With its three functions, initial and retro-commissioning of the BMS and continuous building commissioning and performance testing, the software will support the Directive (EU) 2018/844 of the European Parliament and of the Council of 30 May 2018 upgrading Directive 2010/31/EU on the energy performance of buildings and Directive 2012/27/EU on energy efficiency, which sets strict specifications and capabilities of the next generation building management systems as (European Commission, 2018):

  1. (a)

    continuously monitoring, logging, analysing and allowing for adjusting energy use

  2. (b)

    benchmarking the building’s energy efficiency, detecting losses in efficiency of technical building systems, and informing the person responsible for the facilities or technical building management about opportunities for energy efficiency improvement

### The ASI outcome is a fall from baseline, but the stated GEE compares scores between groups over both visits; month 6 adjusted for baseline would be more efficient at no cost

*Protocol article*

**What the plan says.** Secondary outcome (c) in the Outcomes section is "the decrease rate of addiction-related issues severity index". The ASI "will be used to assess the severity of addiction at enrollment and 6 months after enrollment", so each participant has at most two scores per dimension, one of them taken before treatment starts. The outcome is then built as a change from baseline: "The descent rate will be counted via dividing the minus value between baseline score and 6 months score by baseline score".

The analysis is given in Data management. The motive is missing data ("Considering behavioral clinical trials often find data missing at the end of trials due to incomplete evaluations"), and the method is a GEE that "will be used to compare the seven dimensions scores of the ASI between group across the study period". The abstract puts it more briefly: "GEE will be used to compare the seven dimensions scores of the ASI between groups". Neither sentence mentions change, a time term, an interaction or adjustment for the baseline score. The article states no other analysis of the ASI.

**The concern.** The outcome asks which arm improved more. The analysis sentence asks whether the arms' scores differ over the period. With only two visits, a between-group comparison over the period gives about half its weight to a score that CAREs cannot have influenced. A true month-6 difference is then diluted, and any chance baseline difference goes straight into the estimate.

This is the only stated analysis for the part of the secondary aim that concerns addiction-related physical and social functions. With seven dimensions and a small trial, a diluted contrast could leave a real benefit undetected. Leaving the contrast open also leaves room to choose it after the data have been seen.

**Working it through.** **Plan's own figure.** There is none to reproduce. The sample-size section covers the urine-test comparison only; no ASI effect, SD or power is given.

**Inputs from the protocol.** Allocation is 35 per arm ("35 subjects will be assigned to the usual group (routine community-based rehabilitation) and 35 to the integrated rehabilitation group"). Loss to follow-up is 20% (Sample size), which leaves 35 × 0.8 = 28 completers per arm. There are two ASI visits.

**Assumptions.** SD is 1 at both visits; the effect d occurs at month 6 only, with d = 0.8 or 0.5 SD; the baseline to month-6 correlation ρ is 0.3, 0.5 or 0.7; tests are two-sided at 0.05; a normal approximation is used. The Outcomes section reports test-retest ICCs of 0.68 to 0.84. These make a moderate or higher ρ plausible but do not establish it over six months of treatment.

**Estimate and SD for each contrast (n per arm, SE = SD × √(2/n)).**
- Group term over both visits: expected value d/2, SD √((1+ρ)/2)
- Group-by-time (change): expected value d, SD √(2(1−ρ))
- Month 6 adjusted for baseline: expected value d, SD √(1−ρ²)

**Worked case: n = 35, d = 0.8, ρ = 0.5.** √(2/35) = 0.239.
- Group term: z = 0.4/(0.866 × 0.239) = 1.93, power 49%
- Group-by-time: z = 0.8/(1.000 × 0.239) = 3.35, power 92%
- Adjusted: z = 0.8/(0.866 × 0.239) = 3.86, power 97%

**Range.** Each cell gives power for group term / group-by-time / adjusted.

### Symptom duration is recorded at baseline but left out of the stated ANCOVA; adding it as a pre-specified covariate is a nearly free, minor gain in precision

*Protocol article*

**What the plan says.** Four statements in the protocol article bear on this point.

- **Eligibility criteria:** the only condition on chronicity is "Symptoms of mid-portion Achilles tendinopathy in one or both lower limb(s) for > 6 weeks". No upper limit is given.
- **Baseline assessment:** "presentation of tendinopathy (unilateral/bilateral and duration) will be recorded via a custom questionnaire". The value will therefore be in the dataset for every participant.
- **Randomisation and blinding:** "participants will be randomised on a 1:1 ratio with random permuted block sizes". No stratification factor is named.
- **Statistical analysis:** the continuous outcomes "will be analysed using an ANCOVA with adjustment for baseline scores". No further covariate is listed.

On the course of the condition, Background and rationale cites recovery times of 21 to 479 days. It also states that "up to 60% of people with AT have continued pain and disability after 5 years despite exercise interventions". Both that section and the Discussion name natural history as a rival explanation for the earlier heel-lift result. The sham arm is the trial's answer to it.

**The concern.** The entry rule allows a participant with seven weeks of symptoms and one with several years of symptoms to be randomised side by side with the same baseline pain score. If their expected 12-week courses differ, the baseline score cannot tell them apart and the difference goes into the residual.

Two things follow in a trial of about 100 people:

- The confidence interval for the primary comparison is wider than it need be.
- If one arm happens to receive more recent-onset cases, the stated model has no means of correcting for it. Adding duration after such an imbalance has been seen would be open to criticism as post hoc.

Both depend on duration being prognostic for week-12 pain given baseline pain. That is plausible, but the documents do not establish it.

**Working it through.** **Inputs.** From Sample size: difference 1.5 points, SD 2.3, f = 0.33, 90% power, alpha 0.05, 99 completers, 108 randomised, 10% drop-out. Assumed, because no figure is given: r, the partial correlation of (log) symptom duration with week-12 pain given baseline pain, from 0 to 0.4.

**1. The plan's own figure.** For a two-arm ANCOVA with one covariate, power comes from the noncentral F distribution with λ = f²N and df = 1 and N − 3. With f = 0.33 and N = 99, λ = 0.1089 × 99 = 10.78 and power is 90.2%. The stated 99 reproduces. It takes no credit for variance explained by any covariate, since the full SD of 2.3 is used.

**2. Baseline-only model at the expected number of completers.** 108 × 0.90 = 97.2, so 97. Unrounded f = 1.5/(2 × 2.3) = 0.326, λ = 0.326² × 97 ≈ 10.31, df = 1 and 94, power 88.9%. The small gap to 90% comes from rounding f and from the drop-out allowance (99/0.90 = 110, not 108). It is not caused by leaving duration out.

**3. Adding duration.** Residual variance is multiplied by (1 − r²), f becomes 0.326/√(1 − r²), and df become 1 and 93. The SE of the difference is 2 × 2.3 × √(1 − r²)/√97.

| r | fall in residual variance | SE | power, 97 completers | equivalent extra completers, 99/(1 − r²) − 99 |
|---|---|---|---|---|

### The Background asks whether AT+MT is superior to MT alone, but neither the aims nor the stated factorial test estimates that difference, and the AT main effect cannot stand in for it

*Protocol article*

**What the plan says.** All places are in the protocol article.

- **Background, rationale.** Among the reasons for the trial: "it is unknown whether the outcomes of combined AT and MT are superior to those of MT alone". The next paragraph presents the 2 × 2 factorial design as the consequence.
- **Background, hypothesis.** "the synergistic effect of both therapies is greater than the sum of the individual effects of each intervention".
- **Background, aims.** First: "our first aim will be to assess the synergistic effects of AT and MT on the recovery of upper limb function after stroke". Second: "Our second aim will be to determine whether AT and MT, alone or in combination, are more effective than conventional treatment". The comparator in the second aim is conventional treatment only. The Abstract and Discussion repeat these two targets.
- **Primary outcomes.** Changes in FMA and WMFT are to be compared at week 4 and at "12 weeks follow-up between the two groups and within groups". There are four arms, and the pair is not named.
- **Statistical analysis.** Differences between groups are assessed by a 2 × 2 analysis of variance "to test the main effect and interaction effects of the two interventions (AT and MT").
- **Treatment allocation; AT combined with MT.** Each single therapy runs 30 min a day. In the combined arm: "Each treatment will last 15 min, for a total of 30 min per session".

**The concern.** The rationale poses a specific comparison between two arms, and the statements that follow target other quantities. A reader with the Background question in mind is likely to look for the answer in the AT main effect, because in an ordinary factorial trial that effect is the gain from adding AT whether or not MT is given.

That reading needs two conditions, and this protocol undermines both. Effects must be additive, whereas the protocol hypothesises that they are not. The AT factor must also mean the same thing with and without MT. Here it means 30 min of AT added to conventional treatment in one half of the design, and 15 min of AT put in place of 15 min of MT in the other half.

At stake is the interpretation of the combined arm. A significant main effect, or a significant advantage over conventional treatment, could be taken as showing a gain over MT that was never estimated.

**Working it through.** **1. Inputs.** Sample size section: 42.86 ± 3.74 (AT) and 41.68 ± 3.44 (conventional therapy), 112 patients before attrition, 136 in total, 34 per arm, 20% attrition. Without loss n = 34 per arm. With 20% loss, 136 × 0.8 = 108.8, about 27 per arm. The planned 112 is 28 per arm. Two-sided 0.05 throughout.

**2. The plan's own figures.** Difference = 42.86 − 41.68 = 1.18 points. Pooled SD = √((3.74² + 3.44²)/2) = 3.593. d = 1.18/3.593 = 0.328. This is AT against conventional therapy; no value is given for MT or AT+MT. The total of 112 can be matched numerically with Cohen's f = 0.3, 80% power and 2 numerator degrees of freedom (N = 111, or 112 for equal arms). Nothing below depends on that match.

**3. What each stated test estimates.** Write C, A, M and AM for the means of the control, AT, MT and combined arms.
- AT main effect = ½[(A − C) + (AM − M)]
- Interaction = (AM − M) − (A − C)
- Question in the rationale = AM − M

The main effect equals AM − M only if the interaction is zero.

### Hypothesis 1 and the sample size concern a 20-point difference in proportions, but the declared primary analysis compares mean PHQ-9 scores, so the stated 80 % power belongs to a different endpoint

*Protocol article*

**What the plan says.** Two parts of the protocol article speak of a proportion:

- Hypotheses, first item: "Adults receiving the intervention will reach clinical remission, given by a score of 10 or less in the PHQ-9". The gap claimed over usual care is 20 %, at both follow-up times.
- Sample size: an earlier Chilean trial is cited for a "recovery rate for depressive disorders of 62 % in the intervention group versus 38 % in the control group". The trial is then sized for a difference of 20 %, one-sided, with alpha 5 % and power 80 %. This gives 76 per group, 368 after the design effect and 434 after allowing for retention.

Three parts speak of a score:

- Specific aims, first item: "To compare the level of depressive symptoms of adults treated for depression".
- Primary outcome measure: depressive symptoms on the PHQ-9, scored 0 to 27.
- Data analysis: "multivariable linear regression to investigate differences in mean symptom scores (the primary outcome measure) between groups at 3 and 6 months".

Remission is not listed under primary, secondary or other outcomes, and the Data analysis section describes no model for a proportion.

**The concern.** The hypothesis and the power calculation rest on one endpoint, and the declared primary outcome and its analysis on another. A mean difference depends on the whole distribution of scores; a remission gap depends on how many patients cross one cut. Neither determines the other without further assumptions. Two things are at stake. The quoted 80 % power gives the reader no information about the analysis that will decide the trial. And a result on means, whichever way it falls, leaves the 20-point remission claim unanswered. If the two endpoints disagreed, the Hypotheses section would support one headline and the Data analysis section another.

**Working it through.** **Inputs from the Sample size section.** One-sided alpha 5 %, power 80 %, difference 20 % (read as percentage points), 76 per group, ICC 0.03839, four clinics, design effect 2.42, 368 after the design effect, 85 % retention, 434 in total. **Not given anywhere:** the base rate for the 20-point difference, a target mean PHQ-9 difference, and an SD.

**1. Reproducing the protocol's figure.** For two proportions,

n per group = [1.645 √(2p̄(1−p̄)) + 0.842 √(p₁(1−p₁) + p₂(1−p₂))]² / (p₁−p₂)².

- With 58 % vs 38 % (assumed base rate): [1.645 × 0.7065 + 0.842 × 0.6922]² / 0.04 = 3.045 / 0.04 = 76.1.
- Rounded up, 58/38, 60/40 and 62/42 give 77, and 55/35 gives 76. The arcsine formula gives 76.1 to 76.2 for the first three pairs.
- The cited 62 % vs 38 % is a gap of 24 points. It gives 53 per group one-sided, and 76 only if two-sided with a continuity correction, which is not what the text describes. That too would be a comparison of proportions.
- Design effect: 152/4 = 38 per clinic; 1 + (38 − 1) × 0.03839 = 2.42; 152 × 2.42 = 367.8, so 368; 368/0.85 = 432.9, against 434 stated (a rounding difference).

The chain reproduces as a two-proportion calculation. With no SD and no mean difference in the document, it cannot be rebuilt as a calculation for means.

3. (c)

    allowing communication with connected technical building systems and other appliances inside the building and being interoperable with technical building systems across different types of proprietary technologies, devices and manufacturers

Project methodology and deliverables

The overall project delivery is an innovative software for building management systems automated auditing and continuous building commissioning. This first-of-its kind software will comprise a set of tools aiming to fulfil three major tasks, 1) Initial commissioning of BMS, 2) Retro-commissioning of BMS and 3) Continuous building commissioning.